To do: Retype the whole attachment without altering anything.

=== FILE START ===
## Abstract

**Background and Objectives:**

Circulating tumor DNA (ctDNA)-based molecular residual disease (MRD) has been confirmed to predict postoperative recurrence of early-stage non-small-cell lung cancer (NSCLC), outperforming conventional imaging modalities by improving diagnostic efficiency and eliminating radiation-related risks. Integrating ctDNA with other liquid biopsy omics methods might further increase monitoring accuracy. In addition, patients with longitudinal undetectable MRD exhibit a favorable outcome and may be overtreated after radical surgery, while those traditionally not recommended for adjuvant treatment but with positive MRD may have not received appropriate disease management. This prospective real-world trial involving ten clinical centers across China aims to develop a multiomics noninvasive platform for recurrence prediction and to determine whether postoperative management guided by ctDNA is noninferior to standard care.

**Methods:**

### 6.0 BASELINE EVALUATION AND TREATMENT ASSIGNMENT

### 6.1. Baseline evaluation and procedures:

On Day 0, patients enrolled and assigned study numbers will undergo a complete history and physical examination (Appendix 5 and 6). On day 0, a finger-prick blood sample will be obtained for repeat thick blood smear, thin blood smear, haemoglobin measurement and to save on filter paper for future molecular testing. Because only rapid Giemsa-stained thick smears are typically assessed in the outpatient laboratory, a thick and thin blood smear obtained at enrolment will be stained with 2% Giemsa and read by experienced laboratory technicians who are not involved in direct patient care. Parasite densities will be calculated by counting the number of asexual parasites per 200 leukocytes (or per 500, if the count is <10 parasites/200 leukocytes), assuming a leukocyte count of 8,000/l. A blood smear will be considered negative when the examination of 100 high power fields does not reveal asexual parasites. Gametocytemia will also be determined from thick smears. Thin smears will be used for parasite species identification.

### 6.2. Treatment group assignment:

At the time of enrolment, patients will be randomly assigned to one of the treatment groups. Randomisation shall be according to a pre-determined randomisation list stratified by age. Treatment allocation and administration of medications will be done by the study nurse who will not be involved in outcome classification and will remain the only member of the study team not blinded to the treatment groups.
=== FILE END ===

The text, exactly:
## Abstract

**Background and Objectives:**

Circulating tumor DNA (ctDNA)-based molecular residual disease (MRD) has been confirmed to predict postoperative recurrence of early-stage non-small-cell lung cancer (NSCLC), outperforming conventional imaging modalities by improving diagnostic efficiency and eliminating radiation-related risks. Integrating ctDNA with other liquid biopsy omics methods might further increase monitoring accuracy. In addition, patients with longitudinal undetectable MRD exhibit a favorable outcome and may be overtreated after radical surgery, while those traditionally not recommended for adjuvant treatment but with positive MRD may have not received appropriate disease management. This prospective real-world trial involving ten clinical centers across China aims to develop a multiomics noninvasive platform for recurrence prediction and to determine whether postoperative management guided by ctDNA is noninferior to standard care.

**Methods:**

### 6.0 BASELINE EVALUATION AND TREATMENT ASSIGNMENT

### 6.1. Baseline evaluation and procedures:

On Day 0, patients enrolled and assigned study numbers will undergo a complete history and physical examination (Appendix 5 and 6). On day 0, a finger-prick blood sample will be obtained for repeat thick blood smear, thin blood smear, haemoglobin measurement and to save on filter paper for future molecular testing. Because only rapid Giemsa-stained thick smears are typically assessed in the outpatient laboratory, a thick and thin blood smear obtained at enrolment will be stained with 2% Giemsa and read by experienced laboratory technicians who are not involved in direct patient care. Parasite densities will be calculated by counting the number of asexual parasites per 200 leukocytes (or per 500, if the count is <10 parasites/200 leukocytes), assuming a leukocyte count of 8,000/l. A blood smear will be considered negative when the examination of 100 high power fields does not reveal asexual parasites. Gametocytemia will also be determined from thick smears. Thin smears will be used for parasite species identification.

### 6.2. Treatment group assignment:

At the time of enrolment, patients will be randomly assigned to one of the treatment groups. Randomisation shall be according to a pre-determined randomisation list stratified by age. Treatment allocation and administration of medications will be done by the study nurse who will not be involved in outcome classification and will remain the only member of the study team not blinded to the treatment groups.